From £2.95Use: Low hedging and edging. Good in containers Height/Spread: 50 cm Colour: mid blue/purp
From £5.34Colour: White Height: 4-6 ins (10-15cms) Scent: Slight Flowering: January-February Bulb Size:
From £8.70Native English Bluebell (Hyacinthoides non scripta) bulbs for sale in the green. Freshly lifted and
Hidcote lavender is the most popular lavender in the UK. Quintessentially British, it is ideal as a low hedging and edging plant equally at home in rose borders and kitchen gardens. The flowers are an imperial, deep purple with a good balance between the height of its foliage and flower spikes. Hidcote is bushy and silver grey washed leaves are needle shaped but a little shorter than those of other English lavenders such as Alba or Munstead or Rosea and, although there is not much in it, Hidcote Lavender is the smallest of the three overall. It grows more steadily than Munstead but retains its scent wonderfully throughout the summer and even after its flowers have been dried. As with all our lavender plants neither mice nor rabbits nor deer can abide them making them almost pest-proof.
PLEASE NOTE: Delivery of lavender is weather dependent. In a warm spring we start shipping as early as April but if the weather is cold it can slip into May. There is nothing to be gained from trying to plant it out before night time temperatures rise consistently. The shock simply sets it back and it will establish more slowly and flower less well than lavender planted when everything is warmer. P9 lavenders are never shipped before the beginning of May in any event. If you are not happy with these timings, please order elsewhere - we guarantee our plants and like to see them do well.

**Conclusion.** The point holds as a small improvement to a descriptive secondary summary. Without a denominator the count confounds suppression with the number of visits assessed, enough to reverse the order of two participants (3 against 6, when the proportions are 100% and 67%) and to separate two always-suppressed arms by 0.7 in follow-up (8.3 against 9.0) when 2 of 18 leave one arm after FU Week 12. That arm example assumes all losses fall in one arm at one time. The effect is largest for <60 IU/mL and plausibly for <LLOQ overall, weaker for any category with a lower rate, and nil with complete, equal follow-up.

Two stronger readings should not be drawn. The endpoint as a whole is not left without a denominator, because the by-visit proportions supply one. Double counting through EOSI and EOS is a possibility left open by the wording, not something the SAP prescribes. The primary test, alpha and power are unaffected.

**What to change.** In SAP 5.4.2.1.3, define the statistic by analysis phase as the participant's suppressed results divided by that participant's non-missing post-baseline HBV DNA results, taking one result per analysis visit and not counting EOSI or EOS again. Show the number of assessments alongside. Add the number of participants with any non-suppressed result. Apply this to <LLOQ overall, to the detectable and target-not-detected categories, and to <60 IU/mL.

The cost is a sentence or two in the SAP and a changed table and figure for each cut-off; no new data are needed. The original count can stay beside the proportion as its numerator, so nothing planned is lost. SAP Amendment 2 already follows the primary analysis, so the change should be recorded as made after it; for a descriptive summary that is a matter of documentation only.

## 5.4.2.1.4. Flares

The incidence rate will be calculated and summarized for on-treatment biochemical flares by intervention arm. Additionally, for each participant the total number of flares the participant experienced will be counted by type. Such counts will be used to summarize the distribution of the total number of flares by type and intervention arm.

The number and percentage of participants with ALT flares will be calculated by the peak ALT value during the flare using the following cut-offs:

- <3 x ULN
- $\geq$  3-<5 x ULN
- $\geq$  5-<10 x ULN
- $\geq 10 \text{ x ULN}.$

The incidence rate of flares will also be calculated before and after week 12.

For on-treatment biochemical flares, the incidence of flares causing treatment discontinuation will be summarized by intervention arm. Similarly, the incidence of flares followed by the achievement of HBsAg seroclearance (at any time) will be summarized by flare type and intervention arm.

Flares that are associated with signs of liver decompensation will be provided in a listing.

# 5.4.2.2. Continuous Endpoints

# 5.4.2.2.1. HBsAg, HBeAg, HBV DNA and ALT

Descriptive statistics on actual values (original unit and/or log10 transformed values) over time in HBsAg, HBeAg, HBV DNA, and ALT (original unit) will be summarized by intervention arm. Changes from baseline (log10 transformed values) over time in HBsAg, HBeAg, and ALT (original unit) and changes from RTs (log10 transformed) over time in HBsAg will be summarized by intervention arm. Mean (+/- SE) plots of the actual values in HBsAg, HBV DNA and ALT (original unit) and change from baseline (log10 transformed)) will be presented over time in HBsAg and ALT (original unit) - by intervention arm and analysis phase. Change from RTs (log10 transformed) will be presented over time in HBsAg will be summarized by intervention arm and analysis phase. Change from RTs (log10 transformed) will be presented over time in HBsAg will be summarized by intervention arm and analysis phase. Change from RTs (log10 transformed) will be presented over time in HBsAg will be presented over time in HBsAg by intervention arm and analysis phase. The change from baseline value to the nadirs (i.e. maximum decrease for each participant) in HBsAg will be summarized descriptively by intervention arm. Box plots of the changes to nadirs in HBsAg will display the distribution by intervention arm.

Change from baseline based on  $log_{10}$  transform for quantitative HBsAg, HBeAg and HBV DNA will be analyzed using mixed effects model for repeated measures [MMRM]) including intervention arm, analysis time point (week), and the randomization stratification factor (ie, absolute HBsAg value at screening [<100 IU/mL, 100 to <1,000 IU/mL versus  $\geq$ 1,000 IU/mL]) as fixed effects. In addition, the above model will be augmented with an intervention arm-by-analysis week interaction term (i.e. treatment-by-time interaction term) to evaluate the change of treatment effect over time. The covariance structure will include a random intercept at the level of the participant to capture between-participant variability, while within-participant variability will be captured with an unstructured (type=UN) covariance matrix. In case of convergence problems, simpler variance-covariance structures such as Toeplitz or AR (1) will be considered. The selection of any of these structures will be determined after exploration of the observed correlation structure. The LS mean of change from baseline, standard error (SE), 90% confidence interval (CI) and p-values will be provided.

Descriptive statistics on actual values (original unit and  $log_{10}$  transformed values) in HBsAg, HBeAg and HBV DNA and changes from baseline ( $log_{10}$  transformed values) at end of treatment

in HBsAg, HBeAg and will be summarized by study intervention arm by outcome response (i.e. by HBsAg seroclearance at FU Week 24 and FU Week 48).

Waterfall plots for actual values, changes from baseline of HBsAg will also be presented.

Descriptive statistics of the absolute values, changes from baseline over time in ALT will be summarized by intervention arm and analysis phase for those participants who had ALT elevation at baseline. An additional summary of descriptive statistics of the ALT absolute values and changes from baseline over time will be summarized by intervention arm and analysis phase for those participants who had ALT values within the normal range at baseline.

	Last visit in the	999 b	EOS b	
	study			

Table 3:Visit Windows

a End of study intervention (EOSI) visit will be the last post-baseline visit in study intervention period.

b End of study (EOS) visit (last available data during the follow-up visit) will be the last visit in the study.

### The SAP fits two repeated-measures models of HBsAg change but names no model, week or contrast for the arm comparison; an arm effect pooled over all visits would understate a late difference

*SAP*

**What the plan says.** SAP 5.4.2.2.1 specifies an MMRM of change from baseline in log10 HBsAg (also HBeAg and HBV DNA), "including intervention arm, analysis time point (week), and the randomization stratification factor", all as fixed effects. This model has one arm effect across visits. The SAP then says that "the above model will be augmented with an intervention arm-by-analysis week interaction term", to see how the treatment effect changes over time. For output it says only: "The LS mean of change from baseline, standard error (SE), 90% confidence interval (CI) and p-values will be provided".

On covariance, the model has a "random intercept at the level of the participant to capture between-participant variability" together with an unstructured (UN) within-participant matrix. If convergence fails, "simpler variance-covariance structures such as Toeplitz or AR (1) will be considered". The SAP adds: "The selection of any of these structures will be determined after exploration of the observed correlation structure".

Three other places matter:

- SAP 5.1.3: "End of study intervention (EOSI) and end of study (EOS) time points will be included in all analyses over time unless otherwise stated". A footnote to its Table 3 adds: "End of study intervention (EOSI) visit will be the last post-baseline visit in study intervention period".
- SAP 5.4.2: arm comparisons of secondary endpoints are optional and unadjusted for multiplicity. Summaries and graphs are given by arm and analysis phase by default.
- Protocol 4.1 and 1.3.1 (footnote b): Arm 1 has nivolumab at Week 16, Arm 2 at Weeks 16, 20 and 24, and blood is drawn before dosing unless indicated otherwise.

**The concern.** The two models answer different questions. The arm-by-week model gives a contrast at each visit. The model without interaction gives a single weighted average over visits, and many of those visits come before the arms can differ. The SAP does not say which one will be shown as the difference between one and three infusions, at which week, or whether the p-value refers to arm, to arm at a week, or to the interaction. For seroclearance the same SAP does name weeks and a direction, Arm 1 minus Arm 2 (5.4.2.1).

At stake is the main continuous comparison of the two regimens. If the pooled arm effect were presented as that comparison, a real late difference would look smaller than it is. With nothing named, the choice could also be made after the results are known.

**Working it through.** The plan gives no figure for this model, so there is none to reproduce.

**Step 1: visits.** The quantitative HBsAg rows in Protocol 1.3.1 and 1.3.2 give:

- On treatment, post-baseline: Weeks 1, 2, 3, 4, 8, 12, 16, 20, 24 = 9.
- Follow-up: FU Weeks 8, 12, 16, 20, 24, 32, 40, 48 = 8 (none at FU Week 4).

Grown as a hedge, Hidcote lavender's silvery foliage reflects the light onto whatever it surrounds. Its narrow, evergreen leaves are a joy throughout the year; the flowers a mere bonus. Left to itself Hidcote lavender forms a rounded, palest green-grey bush that adds structure in a herbaceous bed. Lavenders play an enormously important role in any eco-garden being fantastic pollinators for other plants because they are irresistible to bees and butterflies so you can often see a miasma of whirring wings above them, reason enough to grow them and especially if you have fruit trees or a veg patch. The violet Hidcote provides a good foil to pink roses like Nathalie Nypels , Princess Alexandra of Kent or Souvenir de la Malmaison. In a potager, Hidcote lavender makes a welcome change from Box (Buxus sempevirens) when used as elegant, dark flowered edging for a bed full of herbs which often have purple flowers themselves. Being reasonably petite, Hidcote makes a good front to an herbaceous border to soften the boundary between border and grass or gravel. There is an art to keeping lavender going year in and year out and preventing it from becoming woody. Cut it back by two thirds in the second half of August once the flowers have faded. Nowadays the experts say that if necessary you can even cut into the bare wood if you do it at this time because our warm autumns mean that the new shoots that will quickly arise at the base of the bush will have enough time to grow and harden up before winter comes. And if you want to be sure that your lavender will combine and follow on from the main flush of June roses then you can delay its flowering time by giving it another quick and very light trim in April.
Hidcote Manor is in Gloucestershire and was bought by Lawrence Johnston’s mother. Lawrence went on to create this famous Arts and Crafts garden, beginning in 1910. He chose his plants meticulously, and selected this narrow leaved lavender along with a Penstemon 'HIdcote Pink' and a St John's Wort 'Hidcote Gold'.